I love music. It's a constant part of my life. While I listen to a lot of music on speakers, there is still something special about music through headphones. These are my "end game". They are my first choice for recreational music listening in all genres.
Focal is a French company that is better known for their speakers than headphones, and in the U.S. is a name most people won't recognize. The Massdrop x Focal Elex is another collaboration between Massdrop and a headphone manufacturer, and although they may seem expensive at $700, they're actually at the low end of their headphones (which goes all the way up to the Utopia for $3000). They are even more open than the HD 58X: I cannot tell the difference listening to ambient room noise with them on or off. With 80 ohm impedance and 104 dB sensitivity, you can use these with your portable device, but it would be almost criminal not to give these a proper amplifier (even while portable).
The sound signature of the Elex is actually remarkably like the HD 58X: energetic and engaging, with emphasis that sounds slightly "W-shaped" to my ears. The difference here is that the drivers are simply better at doing everything: the bass is faster while reaching lower into sub-bass, vocals are angelic from both male and female singers, and the treble is crisp and accurate. The level of detail achieved here is frankly astonishing, and this the kind of listening experience that even hardcore "meh"-heads would be able to acknowledge is better than their headphones. At this price, it better be. If there's any complaint, it's that the treble can sparkle a little bit at high volumes, though you can drive these things to insane levels without distortion (save your ears and don't). The sound stage on these is very wide, making you feel like you're sitting in the middle of the performance stage. In short, it's my perfect headphone. I've listened to things that are more money, and things described as more accurate, but they often fell short for me by being too clinical and boring (Sennheiser HD 800, I'm looking at you).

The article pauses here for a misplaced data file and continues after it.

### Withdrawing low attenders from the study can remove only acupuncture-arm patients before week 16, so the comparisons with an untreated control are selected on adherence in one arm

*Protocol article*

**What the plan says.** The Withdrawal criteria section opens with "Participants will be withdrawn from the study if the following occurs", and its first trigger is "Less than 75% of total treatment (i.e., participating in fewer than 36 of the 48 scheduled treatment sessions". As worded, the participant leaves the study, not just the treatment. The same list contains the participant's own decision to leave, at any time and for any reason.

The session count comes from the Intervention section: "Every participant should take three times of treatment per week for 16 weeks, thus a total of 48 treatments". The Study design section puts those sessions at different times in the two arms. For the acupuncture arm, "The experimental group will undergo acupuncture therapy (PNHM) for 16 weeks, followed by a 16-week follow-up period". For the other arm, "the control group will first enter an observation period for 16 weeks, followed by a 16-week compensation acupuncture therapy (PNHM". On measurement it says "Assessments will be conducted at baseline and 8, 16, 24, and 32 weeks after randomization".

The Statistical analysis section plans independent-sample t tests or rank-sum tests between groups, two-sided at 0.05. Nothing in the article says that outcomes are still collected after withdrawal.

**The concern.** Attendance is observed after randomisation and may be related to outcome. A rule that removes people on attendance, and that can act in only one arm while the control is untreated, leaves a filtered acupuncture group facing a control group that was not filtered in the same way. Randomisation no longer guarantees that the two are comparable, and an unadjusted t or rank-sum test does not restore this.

There is no better word to describe the Elex build quality than "tank". The driver enclosure is a thick, strong plastic, with a metal mesh covering the drivers. The connector and head band adjuster is a very sturdy metal, with a unique spring mechanism to help the headphones clamp to your head. The pads are an incredibly soft, with a deep and large opening, utilizing slow acting memory foam wrapped in what feels like perforated Alcantara. The head band is wrapped in protein leather on three sides and the same Alcantara material on the contacts the head. The breathable pads make long listening a joy. Clamp force is on the weak side for a headphone of this weight, so there is quite a bit of sway when shaking my head. I wasn't concerned about them falling off, but they also didn't feel stuck to my head like the ultra-light HD 58X do. They come with two six foot long, fairly stiff cloth wrapped cables, one terminated in 1/4" single-ended stereo, and one terminated in 4-pin balanced stereo XLR. The stiffness of the cables isn't great, but it isn't a breaking point (and you can easily pick up something third party like Periapt, which offers good quality without breaking the bank).
Are these worth $700? Absolutely, if you've already committed to the idea that you'd be willing to spend $700 on any headphone. They are my best recommendation for anybody looking in the $500-$1000 range. Just remember to set aside an extra couple hundred dollars for a good quality amp (see my list from last year, or check Massdrop to see if the THX AAA 789 is available).
Is spending this much on a headphone crazy? Maybe, but keep in mind that a good pair of headphones will last many years, if not decades. In my mind, it's easier to justify a purchase like this that may bring you many years of happiness than it is for people who get a new $1000+ phone every 12-24 months.